Works in the Movies, Not in Comics

Lot’s of movies have powerful, emotional talking head scenes like this:

It works in a movie because of:

  • a) Good Acting (emotionally charged delivery of dialogue with good timing).
  • b) the incredible amount of subtext and nuance in the hundreds of individual frames we’re watching.

A slight change in a brow, a eye movement that slips away, a lip that curls… These elements gives us something to watch, analyze, absorb and understand.

Since we all grew up with movies, many writers believe they can captivate a reader with a similar setup in a comic book. These writers don’t even give it a second thought, ok I’ll just have these guys discuss the plot for 8 panels–I’m a good writer and these two have a lot to say.

If you’ve read the Working Writer’s Guide, or follow me online, you know I carry a strong disdain for Talking Heads in comics.

Talking heads kill comics.

Even when you manage to pull them off, it‘s real estate that could have been put to better use. And comics are all about writing as efficiently as you can and getting the biggest bang for your buck with every page.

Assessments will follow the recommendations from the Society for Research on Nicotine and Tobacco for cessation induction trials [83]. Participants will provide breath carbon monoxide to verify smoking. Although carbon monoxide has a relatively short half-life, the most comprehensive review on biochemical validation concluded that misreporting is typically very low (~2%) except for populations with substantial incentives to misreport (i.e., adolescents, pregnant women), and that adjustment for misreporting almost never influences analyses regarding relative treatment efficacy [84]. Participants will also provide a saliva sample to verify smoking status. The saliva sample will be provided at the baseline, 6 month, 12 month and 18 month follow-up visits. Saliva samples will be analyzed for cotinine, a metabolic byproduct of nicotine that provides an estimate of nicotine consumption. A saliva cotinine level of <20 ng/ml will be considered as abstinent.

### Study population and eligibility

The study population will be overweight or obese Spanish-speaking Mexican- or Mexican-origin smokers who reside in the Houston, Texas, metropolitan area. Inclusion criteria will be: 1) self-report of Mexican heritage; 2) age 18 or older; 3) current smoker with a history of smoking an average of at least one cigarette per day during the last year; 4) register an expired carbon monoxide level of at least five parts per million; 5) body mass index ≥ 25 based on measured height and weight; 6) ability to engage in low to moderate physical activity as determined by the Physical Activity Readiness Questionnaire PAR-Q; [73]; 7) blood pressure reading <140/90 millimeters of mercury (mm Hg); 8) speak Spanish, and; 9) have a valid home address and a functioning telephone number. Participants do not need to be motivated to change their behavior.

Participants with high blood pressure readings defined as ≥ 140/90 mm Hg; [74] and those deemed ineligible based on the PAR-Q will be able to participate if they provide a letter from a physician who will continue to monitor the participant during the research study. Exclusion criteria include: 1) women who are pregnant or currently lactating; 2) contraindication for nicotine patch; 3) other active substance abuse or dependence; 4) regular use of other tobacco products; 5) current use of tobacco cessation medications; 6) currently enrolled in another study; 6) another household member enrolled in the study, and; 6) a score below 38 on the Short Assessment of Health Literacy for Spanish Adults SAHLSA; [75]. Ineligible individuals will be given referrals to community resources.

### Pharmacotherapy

If you absolutely need to tackle talking heads in your script you MUST consider and AMP UP the four essential elements of every comic panel.
Buy the book for the breakdown on that (it’s too long to go into here), but also make sure;

  • The participants are actually doing something.
  • Don’t just cut back and forth with the same camera angles.
  • And finally use the background, make it another character in the scene.

If you do ALL of that, you should be able to hold the reader’s attention to get through the scene…

But really, this is comics…

the only limitations is your imagination…

So smack that brain of yours around and come up with something more engaging.

// One thing that I do want to point out here, is that the video clip isn’t actually the best showcase of talking heads–why? Because the Williams/Damon scene is an emotional high point. Talking heads in comic completely breakdown the narrative when they’re carrying low emotional or mundane content (which sadly, is often the case). //

About the Author —
Nick Macari is a full-time freelance story consultant, developmental editor and writer, working primarily in the independent gaming and comic markets. His first published comic appeared on shelves via Diamond in the late 90’s. Today you can find his comic work on comixology, amazon and in select stores around the U.S.  Visit for social media contacts and news on his latest releases.

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